Fortune Favors the Bold

Fortune favors the bold.

When I left for Amsterdam and Bangkok, skipping college for the first year, I had worries. Surely, it would make sense to be a college-student before I traveled. Before I become “de-institutionalized.” If I don’t head to college first I’ll lose everything I worked for!

I’m not saying that won’t happen. It might. But, I doubt it.

But, let me ask you a question.

What would be the word you would use to describe quitting a safe job to make a living off writing? The word would probably be foolhardy. Okay. Different situation: What word would you use to describe spontaneously booking a $1,100 ticket to Costa Rica on a whim?

Stupid. If you wanted to be delicate about it.

I’ve done those three things: Traveled at 18, quit a safe job, and booked a one-way flight to Costa Rica on a whim. For better reasons or for worse reasons; I’ve done them. And in the back of my head I’ve called myself stupid plenty of times. But, to be honest, if no one is calling you stupid you’re probably not doing cool shit.

The jury is out on how quitting my job to write and booking a spontaneous trip to surf, write, and travel will turn out. But, I want you to consider two mental models and look at these decisions in a new light.


Mental Models

The first: Consider whether or not you’re on the side of the majority. If you are, ask yourself why you’re on the side of the majority. It probably won’t be because it’s a decision you really believe in. It’ll probably be because everyone else is doing. That’s one of the reasons I forewent college to travel. Everyone else was doing it. Why wasn’t I? I’m not saying I’ll never head to college, but when I do, it’ll be because I want to head to college.

That’s one mental model — an immediate systems check whenever you’re on the side of the majority.

The second mental model is helpful for “risky” decisions. How would you classify quitting a safe job? ‘Risky.’ How would you classify spontaneously booking a trip to Costa Rica? ‘Risky.’

Is it really risky, though?

Ask yourself: “How difficult would it be to get back to where I am right now?”

On a similar note: “What’s the potential downside versus the potential upside?”

When I quit my job to write, the potential downside was: I go broke and pick up another hospitality job. So the potential downside is minimal. I can always get back to where I started.

The potential upside, however, is a COMPLETELY different story.

The potential upside is, if I make money from writing, I’ve unlocked a completely different financial inlet. If I can start a trickle here, I can make it grow into a stream. And then we can say goodbye to working at diners and restaurants. We can say hello to traveling all over the world and only needing a laptop.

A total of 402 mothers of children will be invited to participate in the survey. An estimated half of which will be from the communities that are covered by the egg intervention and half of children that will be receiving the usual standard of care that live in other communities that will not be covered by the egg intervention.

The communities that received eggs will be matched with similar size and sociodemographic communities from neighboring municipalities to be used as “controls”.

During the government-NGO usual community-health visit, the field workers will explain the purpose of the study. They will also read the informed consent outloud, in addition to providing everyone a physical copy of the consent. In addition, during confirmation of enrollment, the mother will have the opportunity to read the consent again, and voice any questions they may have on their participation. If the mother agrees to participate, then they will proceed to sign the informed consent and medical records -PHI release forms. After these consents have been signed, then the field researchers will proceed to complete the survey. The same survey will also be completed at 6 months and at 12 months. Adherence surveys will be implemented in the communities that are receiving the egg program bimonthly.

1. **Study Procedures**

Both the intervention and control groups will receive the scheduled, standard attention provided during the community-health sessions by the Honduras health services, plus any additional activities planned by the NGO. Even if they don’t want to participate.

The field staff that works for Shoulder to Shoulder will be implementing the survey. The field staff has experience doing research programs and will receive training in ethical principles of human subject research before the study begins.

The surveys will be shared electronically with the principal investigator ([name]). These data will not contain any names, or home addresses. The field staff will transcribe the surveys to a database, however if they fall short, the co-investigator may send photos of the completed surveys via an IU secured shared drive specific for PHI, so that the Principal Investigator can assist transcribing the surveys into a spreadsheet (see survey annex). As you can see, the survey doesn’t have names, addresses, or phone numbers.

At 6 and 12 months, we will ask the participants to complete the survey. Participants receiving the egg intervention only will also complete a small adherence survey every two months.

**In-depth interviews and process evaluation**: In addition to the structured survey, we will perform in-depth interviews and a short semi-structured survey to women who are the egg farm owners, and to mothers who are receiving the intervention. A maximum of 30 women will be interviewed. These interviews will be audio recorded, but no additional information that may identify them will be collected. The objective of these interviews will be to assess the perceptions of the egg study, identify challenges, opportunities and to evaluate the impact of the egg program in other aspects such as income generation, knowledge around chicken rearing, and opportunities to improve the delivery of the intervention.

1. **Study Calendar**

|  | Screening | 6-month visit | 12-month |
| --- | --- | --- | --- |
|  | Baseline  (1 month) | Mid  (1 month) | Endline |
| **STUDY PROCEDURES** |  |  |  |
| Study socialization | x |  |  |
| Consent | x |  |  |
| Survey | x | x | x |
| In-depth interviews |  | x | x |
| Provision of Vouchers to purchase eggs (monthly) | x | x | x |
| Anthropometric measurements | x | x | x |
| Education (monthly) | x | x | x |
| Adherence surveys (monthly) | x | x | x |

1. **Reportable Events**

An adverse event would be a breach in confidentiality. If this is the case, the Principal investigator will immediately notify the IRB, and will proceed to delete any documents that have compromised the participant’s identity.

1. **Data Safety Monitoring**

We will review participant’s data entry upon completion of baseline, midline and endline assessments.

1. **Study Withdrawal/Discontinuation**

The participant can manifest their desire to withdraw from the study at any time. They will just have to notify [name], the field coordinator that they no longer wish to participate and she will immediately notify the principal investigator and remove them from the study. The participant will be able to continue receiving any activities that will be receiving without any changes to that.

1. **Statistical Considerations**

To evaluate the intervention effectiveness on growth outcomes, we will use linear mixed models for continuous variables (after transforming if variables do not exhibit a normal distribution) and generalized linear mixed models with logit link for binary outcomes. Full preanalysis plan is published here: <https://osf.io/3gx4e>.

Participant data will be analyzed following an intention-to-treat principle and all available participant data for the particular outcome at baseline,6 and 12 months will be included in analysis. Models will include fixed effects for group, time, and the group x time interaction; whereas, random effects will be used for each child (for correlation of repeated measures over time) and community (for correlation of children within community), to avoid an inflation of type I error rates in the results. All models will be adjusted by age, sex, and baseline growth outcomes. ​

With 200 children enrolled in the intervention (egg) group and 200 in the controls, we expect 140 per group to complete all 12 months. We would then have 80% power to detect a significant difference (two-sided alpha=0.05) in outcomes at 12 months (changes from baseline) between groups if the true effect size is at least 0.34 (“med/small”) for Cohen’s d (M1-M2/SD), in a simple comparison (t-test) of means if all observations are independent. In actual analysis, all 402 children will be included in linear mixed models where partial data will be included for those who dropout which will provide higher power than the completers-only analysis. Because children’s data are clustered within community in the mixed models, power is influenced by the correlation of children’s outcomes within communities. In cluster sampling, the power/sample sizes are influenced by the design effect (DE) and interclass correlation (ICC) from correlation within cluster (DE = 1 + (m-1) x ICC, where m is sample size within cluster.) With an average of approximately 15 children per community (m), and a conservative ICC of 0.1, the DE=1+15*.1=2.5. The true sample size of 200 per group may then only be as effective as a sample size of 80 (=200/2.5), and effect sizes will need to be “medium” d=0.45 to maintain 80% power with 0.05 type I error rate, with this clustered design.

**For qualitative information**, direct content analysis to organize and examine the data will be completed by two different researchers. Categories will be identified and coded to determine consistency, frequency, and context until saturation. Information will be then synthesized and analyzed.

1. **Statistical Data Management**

Massive potential upside; minimal potential downside. See where I’m going with this? So, quitting a stable, safe job (so risky, oh my god) turns into an easy choice — quit and see what happens.


Risky Decision #3

And finally, we come to spontaneously booking a flight to Nicaragua / Costa Rica.

The ticket was $900. That’s a decent price for a ticket leaving in two weeks. I’d be leaving to travel about a month earlier than I thought; saving money on rent and expensive food. More importantly, I’d be able to spend every day surfing and writing.

Two weeks from now, instead of a month…

My mind flipped to a phrase — fortune favors the bold. I’d learned that from a biography on Alexander the Great. But I waited. I wanted to see what my parents thought of the idea. Queue me falling asleep, waking up at 3am, and checking the ticket prices. They’d jumped $600 in four hours. I almost threw a postcard across the room. Grumbling, I tried to close my eyes and fall back asleep.

But, what about other Central American countries? Smack open the laptop. Check other prices. Become more enraged. Slam the laptop closed again. Close my eyes.

You know, in a biography of Sir Alex Ferguson — the legendary football coach of Manchester United — he said if he woke up in the middle of the night his sleep was finished. He would wake up, start his day, and think about ways to make Manchester United better.

A glance at the clock. It read 3:47am. I sighed. I wouldn’t be able to sleep anyway and there HAD to be a cheap flight to Nicaragua somewhere. I wasn’t bold. I didn’t take advantage of the flight opportunity because of my indecision.

I vowed if I found a cheap flight across the world I would book it then and there. A second chance came my way — I seized it with both hands. And now a flight to Nicaragua has one seat reserved for me come 15th November.

In a biography of Alexander the Great one key element pops up over and over: Fortune favors the bold. Sure, things went wrong for Alexander from time to time. But also over and over his boldness and daring lead to great rewards. It’s why we remember him.

I almost missed the opportunity to spend the next few months surfing in Nicaragua because of indecision. When I was given a second chance — which we can never expect — I took full advantage of it. Sure, it could be considered foolish to spontaneously buy an $1,100 ticket halfway around the world and completely change the plans you’d made for the next month.

But, the most dangerous thing you can do is play it safe.

It only takes a closer examination to realize I wasn’t really clinging to safety; it wasn’t an incredible risk to book that flight. I was planning to head back to the Western hemisphere anyway, and would have had to book a flight soon.

It was my clinging to what was comfortable and safe that almost made me lose the opportunity to surf, travel, and write for an extra month. It was the spontaneity of the decision, the boldness it required, that almost startled me into inaction. And in the future I’ll remember — fortune favors the bold.

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